Inventory Purgatory

Using one or more of these tactics can get products moving.
June 2, 2013

Q: I have too much inventory. It’s not moving, and it’s killing my business. What are my options?

A: Every retailer faces this problem sometime. You bet the farm that a product will move, but instead, it. just. sits. there.

Years ago I came up with a seemingly great idea, a line of T-shirts for kids that extolled the virtues of working moms. I was sure I had a hit, so I ordered thousands of units to be printed. Despite my best promotional efforts, sales were flat and my dreams were ultimately packed up inside boxes in a storage unit. Over the years I’ve used the shirts as gifts for new moms and handed them out as prizes at my conferences for women. I always receive compliments on the designs, so I’m generating good will. But let’s be real: Wal-Mart has yet to place an order, and the project was a financial bust. If you’re dealing with excessive inventory, several options can help you avoid the storage fees like the ones I incurred.

First, Sue B. Zimmerman, who sells a variety of preppy and Cape Cod-themed clothes and accessories at suebdo.com, wonders whether your problem may be with how you display or describe items in your brick-and-mortar shop, online store or through wholesale sell sheets. To upgrade displays, “try to use unique props,” Zimmerman suggests. “Oftentimes things don’t sell simply because of the way they’re displayed.” She sometimes scrounges the take-it-or-leave-it section at her local dump to find unique displays that give new meaning to that old line about how someone’s trash is another’s treasure. CraigsList.com or your friends’ attics might yield finds, too. Dated descriptions (mentioning spring with apparel you’re still trying to sell in summer, for instance) may stall inventory; ditto for dull ones—perhaps you want to suggest how to best use an item, whether apparel, cosmetics, a tool, etc. If you’re stumped about how to edit your displays or descriptions, consider soliciting advice and services from an accomplished merchandiser or copywriter to whip up interest.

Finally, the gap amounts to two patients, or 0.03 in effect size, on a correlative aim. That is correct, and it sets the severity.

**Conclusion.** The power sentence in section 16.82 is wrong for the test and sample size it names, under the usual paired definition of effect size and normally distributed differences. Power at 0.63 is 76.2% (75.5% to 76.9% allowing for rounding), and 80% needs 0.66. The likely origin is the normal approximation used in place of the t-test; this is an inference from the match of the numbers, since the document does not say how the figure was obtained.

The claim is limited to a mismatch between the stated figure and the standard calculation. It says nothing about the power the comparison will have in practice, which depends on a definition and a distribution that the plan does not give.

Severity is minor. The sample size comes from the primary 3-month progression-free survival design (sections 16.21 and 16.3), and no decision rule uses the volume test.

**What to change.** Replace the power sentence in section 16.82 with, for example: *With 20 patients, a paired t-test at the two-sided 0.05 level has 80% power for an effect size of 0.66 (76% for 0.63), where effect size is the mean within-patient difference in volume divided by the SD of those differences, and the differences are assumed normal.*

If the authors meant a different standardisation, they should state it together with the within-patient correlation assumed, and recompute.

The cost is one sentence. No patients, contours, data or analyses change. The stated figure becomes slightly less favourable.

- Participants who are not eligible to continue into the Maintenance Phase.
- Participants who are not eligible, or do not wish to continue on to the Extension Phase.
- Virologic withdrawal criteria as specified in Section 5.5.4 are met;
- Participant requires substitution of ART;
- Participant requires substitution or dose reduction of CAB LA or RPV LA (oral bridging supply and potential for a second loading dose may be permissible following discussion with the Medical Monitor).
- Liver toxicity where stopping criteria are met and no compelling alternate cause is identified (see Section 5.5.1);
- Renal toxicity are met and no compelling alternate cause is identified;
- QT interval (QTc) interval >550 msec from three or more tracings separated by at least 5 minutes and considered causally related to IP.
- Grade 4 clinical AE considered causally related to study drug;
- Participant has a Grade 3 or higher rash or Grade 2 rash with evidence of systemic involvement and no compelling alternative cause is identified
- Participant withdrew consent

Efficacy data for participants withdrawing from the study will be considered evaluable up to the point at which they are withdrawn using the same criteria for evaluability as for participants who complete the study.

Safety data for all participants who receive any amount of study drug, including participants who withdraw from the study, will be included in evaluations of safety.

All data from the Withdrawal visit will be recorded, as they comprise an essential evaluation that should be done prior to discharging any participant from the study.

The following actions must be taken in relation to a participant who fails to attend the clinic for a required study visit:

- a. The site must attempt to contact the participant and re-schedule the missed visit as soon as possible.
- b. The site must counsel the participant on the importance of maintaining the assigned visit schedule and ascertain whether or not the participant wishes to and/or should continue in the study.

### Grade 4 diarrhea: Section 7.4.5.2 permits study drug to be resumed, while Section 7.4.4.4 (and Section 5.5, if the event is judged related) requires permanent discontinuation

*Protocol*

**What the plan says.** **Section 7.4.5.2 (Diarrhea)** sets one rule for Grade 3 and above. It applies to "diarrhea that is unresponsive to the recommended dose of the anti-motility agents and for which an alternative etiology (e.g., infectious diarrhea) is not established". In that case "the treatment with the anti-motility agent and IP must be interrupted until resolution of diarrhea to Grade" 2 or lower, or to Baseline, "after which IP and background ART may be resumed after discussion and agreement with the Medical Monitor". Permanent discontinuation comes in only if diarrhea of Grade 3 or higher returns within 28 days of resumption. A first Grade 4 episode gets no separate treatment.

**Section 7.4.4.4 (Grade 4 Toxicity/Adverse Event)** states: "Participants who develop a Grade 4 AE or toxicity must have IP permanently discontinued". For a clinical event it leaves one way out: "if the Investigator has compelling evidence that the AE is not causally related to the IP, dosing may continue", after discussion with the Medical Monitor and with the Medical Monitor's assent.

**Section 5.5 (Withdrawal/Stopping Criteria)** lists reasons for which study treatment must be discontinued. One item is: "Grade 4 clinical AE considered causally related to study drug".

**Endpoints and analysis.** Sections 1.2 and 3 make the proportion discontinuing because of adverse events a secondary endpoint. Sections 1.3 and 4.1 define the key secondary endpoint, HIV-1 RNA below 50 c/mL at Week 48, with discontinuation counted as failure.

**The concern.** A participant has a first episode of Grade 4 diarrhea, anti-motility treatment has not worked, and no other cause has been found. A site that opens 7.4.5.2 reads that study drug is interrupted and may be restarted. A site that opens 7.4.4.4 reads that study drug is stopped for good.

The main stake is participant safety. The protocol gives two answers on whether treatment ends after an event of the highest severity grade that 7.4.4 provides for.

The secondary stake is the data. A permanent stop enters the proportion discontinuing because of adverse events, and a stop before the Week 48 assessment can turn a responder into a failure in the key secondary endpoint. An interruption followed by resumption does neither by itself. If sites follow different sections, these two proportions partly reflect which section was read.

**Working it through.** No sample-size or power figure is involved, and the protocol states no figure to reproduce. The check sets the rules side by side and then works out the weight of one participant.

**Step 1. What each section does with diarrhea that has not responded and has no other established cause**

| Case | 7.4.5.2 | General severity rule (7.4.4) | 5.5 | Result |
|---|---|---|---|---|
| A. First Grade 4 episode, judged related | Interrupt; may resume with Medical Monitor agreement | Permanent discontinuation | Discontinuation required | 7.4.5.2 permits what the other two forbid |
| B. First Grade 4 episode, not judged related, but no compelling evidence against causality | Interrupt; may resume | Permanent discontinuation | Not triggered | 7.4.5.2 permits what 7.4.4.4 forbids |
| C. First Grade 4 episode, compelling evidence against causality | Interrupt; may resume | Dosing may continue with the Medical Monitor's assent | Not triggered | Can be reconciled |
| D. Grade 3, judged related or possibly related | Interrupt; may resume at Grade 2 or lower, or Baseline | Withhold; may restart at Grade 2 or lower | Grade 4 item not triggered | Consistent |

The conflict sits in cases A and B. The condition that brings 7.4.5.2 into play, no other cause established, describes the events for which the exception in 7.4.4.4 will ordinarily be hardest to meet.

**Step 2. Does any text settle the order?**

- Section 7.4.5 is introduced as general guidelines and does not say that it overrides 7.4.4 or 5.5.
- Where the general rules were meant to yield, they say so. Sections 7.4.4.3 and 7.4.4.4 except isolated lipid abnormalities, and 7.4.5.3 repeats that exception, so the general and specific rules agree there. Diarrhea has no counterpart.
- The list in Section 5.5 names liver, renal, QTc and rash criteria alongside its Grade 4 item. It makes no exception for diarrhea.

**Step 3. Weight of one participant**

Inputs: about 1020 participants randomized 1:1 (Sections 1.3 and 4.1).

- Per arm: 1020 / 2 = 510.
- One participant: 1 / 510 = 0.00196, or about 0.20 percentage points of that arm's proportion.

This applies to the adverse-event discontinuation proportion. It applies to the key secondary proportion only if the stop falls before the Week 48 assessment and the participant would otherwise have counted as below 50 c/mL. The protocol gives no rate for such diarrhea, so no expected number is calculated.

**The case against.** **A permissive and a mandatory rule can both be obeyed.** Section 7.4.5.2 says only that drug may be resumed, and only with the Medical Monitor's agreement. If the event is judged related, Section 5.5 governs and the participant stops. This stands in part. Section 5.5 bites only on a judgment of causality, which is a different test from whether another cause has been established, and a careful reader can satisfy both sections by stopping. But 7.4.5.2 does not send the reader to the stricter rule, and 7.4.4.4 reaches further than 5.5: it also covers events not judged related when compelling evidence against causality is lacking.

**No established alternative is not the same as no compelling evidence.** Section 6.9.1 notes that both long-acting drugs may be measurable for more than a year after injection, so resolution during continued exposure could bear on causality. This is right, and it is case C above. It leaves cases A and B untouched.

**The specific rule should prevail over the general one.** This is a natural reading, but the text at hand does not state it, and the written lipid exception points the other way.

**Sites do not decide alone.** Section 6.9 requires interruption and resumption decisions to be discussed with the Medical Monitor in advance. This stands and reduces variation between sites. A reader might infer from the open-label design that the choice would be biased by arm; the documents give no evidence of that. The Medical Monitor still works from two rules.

Another possibility, says Wendy Krepak, creator of Card Cubby, a purse-sized, business-card organizer, is selling your inventory at a steep discount through flash-sale sites such as Groupon or LivingSocial. Depending on the type of merchandise, specialty sites are also an option, including Zulily for kids’ stuff, or Gilt and ideeli for all things fashion. You can also explore eBay’s Deal of the Day offering.

Be sure you thoroughly understand why you’re sitting on unsold goods. Ordering too much inventory to sell at a particular time is one thing, Krepak says, “but if you have a product that is not right for your market despite your best efforts, that’s quite another issue.” In that case, she advises finding a distributor to buy the merchandise at a huge discount, learning from your mistake and moving on.

Zimmerman offers a smart alternative: donating excess inventory to a nonprofit cause that’s popular with your core audience, especially if the organization will acknowledge your contribution in social media and newsletters. “Public relations is worth so much. This alone might drive more awareness and sales to your business.”

You can also try creative selling to your current customer base. Zimmerman advises pairing the excess inventory with a buy-one-new-item/get-another-item-of-your-choice-free sale or bundle items in a basket and sell at cost.

“If that doesn’t fly, opt for a fun, interactive giveaway through social media,” she says. In keeping with your brand and current merchandise, “post questions on Facebook and reward creative answers with a giveaway.” 

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